U.S. Good Neighbor Policy


Carmen Miranda's films in the United States promoted the Good Neighbor policy, associated with U.S. President Franklin Delano Roosevelt.


The policy's main principle was non-intervention in the Americas. It supported reciprocal exchanges with its neighbors. The United States hoped for new economic opportunities and a reassertion of its influence.


The Good Neighbor policy also sought to redefine the way Americans perceived those living south of the border. Roosevelt created the Office of the Coordinator of Inter-American Affairs in August 1940 and appointed Nelson Rockefeller to head the office. Rockefeller's initial interests in the Americas of art collecting and business investments had grown into a conviction that U.S. policy should foster collaboration.


John Hay Whitney was appointed head of the office's Motion Picture Division, whose purpose was to abolish stereotypes. Historically, neighbors of the U.S. had been portrayed as lazy, backwards and suspect. Whitney had invested in Broadway shows and motion picture companies. He urged film studios to hire Latin Americans and make movies that refrained from perpetuating negative stereotypes.


Brazil had the most important branch of the Office of Inter-American Affairs. Given its strategic importance during World War II, there was an immense U.S. propaganda effort, mainly through films, cartoons and documentaries.


Many U.S. artistic and intellectual personalities worked there, including filmmaker Orson Welles, film director John Ford, and animator and film producer Walt Disney. The latter featured Carmen's sister, Aurora Miranda, in The Three Caballeros (1944), one of the first feature-length films to incorporate animation with live-action actors. In the film, Aurora dances with Disney's animated Donald Duck and the cartoon character, José Carioca, described by Time as "a dapper Brazilian parrot" who speaks Brazilian Portuguese. José is from Rio de Janeiro, thus the name, Carioca, meaning an inhabitant of Rio, and was created by Brazilian cartoonist, J. Carlos.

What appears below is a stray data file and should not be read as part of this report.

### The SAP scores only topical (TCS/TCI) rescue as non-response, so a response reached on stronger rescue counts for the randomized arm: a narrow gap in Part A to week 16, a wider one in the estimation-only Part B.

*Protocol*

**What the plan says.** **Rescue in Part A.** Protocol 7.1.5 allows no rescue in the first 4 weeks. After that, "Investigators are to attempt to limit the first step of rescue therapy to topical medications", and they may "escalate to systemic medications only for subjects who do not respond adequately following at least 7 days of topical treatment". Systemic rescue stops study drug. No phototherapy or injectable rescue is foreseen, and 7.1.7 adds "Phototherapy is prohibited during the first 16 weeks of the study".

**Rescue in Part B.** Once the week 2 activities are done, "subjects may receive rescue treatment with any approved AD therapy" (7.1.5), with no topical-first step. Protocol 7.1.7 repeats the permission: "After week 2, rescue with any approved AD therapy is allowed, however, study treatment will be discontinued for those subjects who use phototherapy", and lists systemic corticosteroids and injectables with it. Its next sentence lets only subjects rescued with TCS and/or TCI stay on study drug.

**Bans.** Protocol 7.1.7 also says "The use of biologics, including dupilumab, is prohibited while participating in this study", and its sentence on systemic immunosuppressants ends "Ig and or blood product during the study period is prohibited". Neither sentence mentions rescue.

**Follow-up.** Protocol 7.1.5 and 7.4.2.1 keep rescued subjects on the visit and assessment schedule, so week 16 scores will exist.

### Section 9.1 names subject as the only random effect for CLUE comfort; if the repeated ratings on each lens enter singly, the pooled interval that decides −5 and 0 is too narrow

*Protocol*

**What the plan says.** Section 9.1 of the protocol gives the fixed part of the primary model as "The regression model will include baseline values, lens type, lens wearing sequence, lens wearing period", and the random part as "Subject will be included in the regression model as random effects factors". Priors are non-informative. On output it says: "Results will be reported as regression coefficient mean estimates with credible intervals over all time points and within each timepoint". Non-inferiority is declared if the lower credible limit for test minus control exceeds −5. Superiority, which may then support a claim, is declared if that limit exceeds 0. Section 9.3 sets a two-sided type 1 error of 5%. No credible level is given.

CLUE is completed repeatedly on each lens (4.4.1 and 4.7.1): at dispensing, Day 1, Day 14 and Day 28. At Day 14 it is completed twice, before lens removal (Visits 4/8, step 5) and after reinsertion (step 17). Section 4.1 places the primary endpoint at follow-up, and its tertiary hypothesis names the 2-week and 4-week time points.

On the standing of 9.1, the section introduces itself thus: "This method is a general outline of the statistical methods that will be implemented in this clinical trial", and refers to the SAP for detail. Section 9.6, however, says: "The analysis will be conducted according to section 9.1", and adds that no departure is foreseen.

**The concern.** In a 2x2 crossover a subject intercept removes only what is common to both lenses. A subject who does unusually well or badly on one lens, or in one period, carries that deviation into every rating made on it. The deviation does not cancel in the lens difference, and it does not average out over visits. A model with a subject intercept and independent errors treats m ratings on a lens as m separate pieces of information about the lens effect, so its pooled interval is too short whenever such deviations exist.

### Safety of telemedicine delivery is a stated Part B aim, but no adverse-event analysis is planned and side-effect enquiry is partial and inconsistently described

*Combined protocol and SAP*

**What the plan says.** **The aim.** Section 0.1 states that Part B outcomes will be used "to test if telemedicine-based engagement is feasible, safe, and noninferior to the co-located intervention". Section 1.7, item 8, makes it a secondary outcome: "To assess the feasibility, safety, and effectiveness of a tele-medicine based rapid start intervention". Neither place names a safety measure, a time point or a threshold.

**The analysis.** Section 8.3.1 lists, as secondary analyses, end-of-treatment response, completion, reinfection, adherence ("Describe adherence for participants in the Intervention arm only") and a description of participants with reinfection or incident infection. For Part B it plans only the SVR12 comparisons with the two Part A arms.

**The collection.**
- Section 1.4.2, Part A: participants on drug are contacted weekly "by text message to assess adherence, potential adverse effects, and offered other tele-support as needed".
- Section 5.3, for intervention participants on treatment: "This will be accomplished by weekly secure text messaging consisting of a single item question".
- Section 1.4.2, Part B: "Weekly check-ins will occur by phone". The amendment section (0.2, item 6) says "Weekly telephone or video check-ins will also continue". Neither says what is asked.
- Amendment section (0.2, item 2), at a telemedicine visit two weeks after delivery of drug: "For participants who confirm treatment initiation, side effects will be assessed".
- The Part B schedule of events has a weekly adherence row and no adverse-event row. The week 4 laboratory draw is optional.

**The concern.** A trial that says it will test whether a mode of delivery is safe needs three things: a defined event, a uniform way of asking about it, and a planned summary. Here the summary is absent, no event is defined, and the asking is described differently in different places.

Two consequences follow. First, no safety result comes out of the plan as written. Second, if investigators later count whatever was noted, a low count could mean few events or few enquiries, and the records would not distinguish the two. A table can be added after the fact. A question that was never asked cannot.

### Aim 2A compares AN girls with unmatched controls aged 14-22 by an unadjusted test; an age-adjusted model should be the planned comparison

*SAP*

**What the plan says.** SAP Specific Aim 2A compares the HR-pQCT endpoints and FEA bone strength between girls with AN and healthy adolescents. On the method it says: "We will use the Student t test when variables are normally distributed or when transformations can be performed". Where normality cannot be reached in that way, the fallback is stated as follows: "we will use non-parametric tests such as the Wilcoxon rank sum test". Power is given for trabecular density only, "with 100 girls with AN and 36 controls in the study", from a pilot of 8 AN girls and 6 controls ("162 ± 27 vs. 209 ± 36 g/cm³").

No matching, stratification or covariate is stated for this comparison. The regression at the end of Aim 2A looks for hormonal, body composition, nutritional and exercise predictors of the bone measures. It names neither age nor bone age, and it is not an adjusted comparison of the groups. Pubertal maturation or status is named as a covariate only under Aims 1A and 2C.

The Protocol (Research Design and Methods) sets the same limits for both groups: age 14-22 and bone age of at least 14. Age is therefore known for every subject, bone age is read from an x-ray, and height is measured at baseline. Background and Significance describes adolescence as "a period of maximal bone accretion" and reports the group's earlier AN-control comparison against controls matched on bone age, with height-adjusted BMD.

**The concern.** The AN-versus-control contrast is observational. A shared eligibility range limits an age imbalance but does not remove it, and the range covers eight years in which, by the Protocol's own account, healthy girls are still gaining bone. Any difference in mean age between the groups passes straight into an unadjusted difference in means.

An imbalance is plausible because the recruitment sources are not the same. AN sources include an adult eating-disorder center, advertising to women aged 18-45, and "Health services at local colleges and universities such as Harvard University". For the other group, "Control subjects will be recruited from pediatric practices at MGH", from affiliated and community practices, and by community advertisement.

President Getúlio Vargas sent Carmen Miranda to the 1939 New York World's Fair, which was a suitable forum to promote good relations between the United States and its neighbors. The performer insisted on the accompaniment of her band of musicians, Bando do Lua, from whom she would be inseparable. Placed against the backdrop of a growing Nazi threat, 60 countries, including Portugal, entered the World of Tomorrow at Flushing Meadows in Queens.


In the same year, U.S. show business impresario, Lee Shubert, actor Tyrone Powell and actress Sonja Heine caught Carmen Miranda's show at the Casino da Urca in Rio. Shubert signed a contract with her for the musical revue, The Streets of Paris, which debuted in Boston and went on to Broadway. The show's success transformed her into a star in the U.S. and took her to Hollywood with a million-dollar contract with Fox, reported Diário de Notícias.


She sang for President Roosevelt at the White House.

 
 

"Why Don't You Sing a Fado"?


Critics say that Carmen Miranda portrayed a Caribbean, Central American and South American stereotype. Yet, it was clear to anyone from that part of the world that she was from Brazil because she spoke and sang in Portuguese.


"She always resisted Hollywood's desire for her to sing in Spanish, insisting on always doing it in her native language," according to Diário de Notícias.


"In a 1951 interview with Revista do Rio, the artist recalled that the most unforgettable moment of all the tours she made was when she sang on the island of Maui, in Hawaii, where there is a huge community of Portuguese descendants. 'I was welcomed by the colony's Portuguese group of fishermen, who wanted me to sing something in the language common to Brazilians and Portuguese. I obliged them. I sang an old-time samba. Result: they thanked me very much, applauded a lot. They said that I sang very well, but that they didn't understand . . ."